Bottom-up processing is the analysis that begins with the sense receptors and works up to the brain's integration of sensory information. It describes the work of sensory receptors that change stimuli into neural messages that most usually reaches the brain. Sensation is the process by which our sensory receptors and nervous system receives stimulus energies from our environment. Bottom-up processing is akin to sensation.
An example of bottom up processing occurs in vision. Bottom-up processing beings with transduction, which is the conversion of stimulus energy into neural impulses. The stimulus energy is in the form of light energy (waves), and this light energy enters the eye. After passing through such parts as the iris and the lens, the light energy reaches the retina, where sense receptors are located and where transduction occurs. Rods and cones are the eye's sense receptors that produce chemical changes that generate neural signals. These neural signals get relayed to the optic nerve, which leads to the brain.
Another example of bottom-up processing is that which occurs in hearing. Like vision, the stimulus energy that enters the ears is in the form of waves. These sound waves travel through the outer, middle and inner ear until they finally vibrate the basilar membrane. The hair cells on this membrane trigger impulses in nerve fibers that form the auditory nerve that relays this information to the brain.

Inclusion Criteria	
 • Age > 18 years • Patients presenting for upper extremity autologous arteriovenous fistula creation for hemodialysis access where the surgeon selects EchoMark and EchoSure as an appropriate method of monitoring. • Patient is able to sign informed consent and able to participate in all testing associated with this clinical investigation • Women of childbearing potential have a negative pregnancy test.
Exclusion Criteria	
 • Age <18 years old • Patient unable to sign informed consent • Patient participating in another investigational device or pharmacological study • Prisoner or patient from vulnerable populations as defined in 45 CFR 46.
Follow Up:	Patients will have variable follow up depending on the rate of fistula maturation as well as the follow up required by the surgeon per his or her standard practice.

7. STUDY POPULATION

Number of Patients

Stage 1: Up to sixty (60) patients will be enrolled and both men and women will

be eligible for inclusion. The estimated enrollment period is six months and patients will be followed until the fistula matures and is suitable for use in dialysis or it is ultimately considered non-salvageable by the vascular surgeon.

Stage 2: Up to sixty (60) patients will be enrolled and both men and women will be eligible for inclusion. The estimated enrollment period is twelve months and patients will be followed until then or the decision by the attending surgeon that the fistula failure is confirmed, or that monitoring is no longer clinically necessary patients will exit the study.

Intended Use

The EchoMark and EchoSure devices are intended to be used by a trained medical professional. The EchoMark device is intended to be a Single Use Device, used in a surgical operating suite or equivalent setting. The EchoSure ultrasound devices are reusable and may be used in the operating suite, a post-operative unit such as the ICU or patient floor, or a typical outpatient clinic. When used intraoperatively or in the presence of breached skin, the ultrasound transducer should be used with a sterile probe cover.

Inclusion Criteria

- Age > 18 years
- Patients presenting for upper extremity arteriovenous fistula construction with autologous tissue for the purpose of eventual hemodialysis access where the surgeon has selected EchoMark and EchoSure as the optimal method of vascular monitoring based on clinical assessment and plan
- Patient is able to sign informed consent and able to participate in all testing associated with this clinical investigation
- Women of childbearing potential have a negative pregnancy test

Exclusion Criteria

Top-down processing is the information processing guided by higher-level mental processes, as when we construct perceptions drawing on our experience and expectations. Top down processing is the mind interpreting what our senses detect. Without top-down processing, one would be able to see someone's face, but not recall that person's name or remember him or her. This processing is akin to perception, which is the process of organizing and interpreting sensory information. Top-down processing is especially important in the "interpretation" aspect of perception, as our past experiences and expectations could lead us to interpret information in a certain way.
An example of top-down processing is the brain's integration of past experiences into vision. As the neural signals pass through the temporal and parietal cortex, they pass through higher-level brain cells that respond to certain visual scenes. These higher-level cells could be specialized in biologically important objects or events. For example, there are nerve cells that respond to a certain gaze. All other higher-cell clusters integrate their information and fire. With this collective information, instant analysis could occur. This helps a goalie detect what direction the football is going to move. As one can see, the brain integrates past experience of what a certain gaze or leg position meant into helping the goalie predict where the ball was going to go.
Another example of top-down processing in vision is vivid in the Gestalt ideas of grouping. Grouping is the perceptual tendency to organize stimuli into coherent groups. This is an example of top-down processing, as it incorporates what we expect in our perception of an image. The various tendencies that our brain has are proximity, similarity, continuity, closure and connectedness. Using the rules of closure, we would interpret particularly arranged dashed-lines as a whole triangle, rather than singular lines.